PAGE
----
Ready to Open Up?

Hard work from Open Science researchers has led most journals and conferences to follow at least some of the principles of Open Science, and contrary to popular belief, even journals such as Nature or Science accept sharing of data or pre-prints [12,13]. Noteworthy, several countries or institutions also openly support open science now, through specific institution policies, or country-wide regulations, solutions for archiving, or funding schemes. France for instance required their researchers to put their publications on HAL.

Open Science promotes, on the one hand, a healthier research environment and, on the other hand, helps researchers promote their work. What are you waiting for?




  3. S. Hitchcock. The effect of open access and downloads (’hits’) on citation impact: a bibliography of studies. 2016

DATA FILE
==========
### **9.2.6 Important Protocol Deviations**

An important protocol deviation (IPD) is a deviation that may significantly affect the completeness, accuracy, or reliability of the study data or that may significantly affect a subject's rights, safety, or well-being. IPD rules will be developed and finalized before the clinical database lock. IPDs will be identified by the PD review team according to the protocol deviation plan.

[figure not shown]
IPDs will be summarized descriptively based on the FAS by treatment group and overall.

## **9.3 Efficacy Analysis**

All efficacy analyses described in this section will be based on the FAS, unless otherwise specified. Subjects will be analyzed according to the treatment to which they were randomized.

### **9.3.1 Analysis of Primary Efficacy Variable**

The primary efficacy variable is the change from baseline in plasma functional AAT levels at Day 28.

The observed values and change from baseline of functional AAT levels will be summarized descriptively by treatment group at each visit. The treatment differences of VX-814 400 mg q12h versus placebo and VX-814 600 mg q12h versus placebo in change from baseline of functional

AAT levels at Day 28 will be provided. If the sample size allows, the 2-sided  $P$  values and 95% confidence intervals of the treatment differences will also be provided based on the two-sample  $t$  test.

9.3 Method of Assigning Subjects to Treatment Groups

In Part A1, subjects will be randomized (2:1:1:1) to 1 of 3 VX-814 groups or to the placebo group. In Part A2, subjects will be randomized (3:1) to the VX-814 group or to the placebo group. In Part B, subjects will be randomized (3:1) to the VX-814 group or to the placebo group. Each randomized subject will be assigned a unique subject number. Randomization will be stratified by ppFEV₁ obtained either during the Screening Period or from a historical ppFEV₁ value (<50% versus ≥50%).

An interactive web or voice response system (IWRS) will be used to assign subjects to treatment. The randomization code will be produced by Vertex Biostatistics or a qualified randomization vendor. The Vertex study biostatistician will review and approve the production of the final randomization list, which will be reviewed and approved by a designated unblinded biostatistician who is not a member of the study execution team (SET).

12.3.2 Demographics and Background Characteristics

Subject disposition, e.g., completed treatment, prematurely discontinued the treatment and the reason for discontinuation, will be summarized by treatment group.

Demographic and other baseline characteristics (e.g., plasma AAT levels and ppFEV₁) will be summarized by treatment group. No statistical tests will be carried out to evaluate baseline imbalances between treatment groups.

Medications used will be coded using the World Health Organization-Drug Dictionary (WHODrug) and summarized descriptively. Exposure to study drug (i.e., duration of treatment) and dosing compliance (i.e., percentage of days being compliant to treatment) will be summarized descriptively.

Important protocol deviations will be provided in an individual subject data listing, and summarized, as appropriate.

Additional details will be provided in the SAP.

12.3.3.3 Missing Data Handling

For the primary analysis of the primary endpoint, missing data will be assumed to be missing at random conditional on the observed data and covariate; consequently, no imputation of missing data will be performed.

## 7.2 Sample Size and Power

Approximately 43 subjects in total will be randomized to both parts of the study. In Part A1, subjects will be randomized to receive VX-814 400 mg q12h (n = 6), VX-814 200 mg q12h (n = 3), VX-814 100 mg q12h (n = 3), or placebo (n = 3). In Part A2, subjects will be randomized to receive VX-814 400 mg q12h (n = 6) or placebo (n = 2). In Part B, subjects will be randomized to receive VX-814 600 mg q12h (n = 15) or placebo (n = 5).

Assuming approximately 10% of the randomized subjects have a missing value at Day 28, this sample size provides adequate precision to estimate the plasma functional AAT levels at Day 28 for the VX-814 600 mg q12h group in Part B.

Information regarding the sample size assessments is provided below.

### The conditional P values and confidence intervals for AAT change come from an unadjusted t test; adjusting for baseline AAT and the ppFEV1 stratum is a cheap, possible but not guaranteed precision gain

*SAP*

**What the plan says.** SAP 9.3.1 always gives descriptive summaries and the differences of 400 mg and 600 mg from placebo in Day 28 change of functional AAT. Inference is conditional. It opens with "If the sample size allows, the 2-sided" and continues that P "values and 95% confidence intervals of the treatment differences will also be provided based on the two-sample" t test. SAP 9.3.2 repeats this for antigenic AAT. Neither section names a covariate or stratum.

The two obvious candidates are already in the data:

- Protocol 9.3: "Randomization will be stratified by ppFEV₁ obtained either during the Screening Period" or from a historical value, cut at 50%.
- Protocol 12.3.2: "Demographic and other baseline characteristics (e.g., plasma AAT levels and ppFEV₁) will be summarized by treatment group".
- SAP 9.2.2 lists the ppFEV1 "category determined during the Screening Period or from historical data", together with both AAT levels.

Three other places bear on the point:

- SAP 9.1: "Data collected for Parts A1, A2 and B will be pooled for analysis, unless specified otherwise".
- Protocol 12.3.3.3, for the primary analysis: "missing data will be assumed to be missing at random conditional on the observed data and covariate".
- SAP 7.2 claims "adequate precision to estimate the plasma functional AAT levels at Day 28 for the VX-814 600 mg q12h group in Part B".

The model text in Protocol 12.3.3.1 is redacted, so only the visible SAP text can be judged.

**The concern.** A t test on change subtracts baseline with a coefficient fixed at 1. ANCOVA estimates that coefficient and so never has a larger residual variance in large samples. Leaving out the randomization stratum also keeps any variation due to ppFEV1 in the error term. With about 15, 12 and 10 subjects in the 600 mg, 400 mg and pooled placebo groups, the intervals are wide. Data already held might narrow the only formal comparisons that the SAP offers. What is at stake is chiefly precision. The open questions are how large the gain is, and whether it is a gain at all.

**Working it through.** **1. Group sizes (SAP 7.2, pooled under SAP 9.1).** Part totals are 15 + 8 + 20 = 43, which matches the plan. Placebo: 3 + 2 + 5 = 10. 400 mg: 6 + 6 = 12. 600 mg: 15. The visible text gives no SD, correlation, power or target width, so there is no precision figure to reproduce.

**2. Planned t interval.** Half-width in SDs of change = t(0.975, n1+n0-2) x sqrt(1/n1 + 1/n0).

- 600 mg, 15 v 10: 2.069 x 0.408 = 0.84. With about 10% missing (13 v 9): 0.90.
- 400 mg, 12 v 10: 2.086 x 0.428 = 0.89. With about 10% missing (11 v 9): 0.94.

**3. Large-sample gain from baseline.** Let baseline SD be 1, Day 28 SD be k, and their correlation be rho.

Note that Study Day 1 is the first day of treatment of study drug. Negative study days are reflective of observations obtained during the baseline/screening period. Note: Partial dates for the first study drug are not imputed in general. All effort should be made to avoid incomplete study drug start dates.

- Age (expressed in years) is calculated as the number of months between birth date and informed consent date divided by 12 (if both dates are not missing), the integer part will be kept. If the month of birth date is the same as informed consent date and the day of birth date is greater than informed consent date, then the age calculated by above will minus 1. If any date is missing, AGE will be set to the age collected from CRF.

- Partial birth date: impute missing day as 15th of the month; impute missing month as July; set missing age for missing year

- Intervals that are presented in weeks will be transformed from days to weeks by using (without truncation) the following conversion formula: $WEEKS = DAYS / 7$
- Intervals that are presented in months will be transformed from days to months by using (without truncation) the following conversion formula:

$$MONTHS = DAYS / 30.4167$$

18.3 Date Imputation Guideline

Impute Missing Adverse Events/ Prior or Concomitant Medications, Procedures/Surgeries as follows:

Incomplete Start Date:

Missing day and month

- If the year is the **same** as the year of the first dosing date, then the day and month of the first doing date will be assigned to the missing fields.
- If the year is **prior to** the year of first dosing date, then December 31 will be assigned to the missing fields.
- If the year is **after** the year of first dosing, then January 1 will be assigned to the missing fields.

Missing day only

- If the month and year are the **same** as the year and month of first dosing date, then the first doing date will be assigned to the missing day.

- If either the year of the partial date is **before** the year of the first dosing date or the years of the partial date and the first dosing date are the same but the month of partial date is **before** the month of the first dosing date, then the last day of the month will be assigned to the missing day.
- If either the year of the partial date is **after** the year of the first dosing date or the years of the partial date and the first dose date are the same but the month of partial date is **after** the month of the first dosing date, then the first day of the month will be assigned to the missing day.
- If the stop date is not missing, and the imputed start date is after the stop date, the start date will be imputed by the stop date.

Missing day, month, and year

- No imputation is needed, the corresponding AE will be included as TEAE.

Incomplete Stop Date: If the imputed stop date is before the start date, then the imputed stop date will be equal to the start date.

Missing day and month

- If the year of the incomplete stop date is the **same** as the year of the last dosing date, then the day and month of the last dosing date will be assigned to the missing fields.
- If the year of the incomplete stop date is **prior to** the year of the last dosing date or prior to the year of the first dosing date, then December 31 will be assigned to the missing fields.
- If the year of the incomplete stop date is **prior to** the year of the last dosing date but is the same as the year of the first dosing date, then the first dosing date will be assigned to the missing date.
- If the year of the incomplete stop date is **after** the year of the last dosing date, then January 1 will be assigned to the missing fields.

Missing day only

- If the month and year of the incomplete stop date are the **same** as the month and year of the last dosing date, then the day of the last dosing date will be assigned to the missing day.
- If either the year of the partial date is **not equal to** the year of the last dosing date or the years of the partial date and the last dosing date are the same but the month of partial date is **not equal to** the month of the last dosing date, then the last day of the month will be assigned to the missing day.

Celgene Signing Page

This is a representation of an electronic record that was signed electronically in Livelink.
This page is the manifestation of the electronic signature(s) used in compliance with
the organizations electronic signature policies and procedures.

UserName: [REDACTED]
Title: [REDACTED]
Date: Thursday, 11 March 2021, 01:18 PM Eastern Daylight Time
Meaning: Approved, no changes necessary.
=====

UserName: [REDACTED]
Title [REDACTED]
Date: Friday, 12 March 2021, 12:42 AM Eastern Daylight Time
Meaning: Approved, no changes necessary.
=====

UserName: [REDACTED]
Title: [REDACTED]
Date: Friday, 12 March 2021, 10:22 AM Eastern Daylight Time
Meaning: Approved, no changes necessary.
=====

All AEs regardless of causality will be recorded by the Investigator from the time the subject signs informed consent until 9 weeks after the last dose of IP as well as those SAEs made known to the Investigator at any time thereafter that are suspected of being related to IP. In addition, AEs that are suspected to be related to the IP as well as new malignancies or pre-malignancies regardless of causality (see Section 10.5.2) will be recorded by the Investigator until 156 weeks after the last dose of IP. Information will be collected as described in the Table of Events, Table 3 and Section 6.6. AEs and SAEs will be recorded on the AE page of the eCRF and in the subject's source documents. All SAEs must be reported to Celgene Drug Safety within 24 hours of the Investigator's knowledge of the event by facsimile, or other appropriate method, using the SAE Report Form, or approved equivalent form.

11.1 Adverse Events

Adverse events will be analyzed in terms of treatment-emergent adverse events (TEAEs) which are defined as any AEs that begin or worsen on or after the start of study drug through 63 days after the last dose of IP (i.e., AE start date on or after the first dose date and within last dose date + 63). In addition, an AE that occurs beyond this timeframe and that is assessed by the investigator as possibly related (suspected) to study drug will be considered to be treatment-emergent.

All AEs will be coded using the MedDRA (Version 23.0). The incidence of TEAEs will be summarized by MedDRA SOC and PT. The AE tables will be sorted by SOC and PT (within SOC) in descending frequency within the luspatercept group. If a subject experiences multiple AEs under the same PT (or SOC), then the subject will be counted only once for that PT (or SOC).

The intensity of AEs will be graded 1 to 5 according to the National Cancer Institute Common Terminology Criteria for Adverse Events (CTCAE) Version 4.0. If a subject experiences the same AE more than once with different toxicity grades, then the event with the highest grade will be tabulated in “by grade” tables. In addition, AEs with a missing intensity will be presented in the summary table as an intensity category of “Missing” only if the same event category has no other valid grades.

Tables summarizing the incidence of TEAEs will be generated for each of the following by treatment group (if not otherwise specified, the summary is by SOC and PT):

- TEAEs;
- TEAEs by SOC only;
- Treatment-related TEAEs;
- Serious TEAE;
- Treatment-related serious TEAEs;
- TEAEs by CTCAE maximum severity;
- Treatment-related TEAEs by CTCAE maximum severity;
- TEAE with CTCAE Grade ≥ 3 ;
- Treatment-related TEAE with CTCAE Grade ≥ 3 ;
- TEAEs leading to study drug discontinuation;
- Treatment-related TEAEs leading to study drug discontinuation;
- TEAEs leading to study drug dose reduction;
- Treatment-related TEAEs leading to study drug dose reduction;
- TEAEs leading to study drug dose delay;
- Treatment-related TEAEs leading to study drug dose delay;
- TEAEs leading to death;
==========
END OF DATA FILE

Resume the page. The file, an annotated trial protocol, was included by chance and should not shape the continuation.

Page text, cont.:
4. X. Wang, C. Liu, W. Mao, Z. Fang. The open access advantage considering citation, article usage and social media attention. 2015 (DOI: 10.1007/s11192-015-1547-0)
  5. Dataset on OSF (DOI: 10.17605/OSF.IO/U7AZN)
  6. E. Adie. Attention! A study of open access vs non-open access articles. 2014 (DOI: 10.6084/m9.figshare.1213690)
  7. L. Bornmann, H.D Daniel. How long is the peer review process for journal manuscripts? A case study on Angewandte Chemie International Edition. 2010 (DOI: 10.2533/chimia.2010.72)
  8. H.A. Piwowar, T.J. Vision. Data reuse and the open data citation advantage. 2013 (DOI: 10.7717/peerj.175)
  9. T. Ross-Hellauer. What is open peer review? A systematic review. 2017. (DOI: 10.12688%2Ff1000research.11369.2)
  10. M.K. Kowalczuk, F. Dudbridge, S. Nanda, S.L. Harriman, E.C. Moylan A comparison of the quality of reviewer reports from author-suggested reviewers and editor-suggested reviewers in journals operating on open or closed peer review models. 2013 (
  11. L. Besançon, N. Rönnberg, J. Löwgren, J.P. Tennant, M. Cooper. Open Up: A Survey on Open and Non-anonymized Peer Reviewing. 2019 (DOI: 10.20944/preprints201905.0098.v2).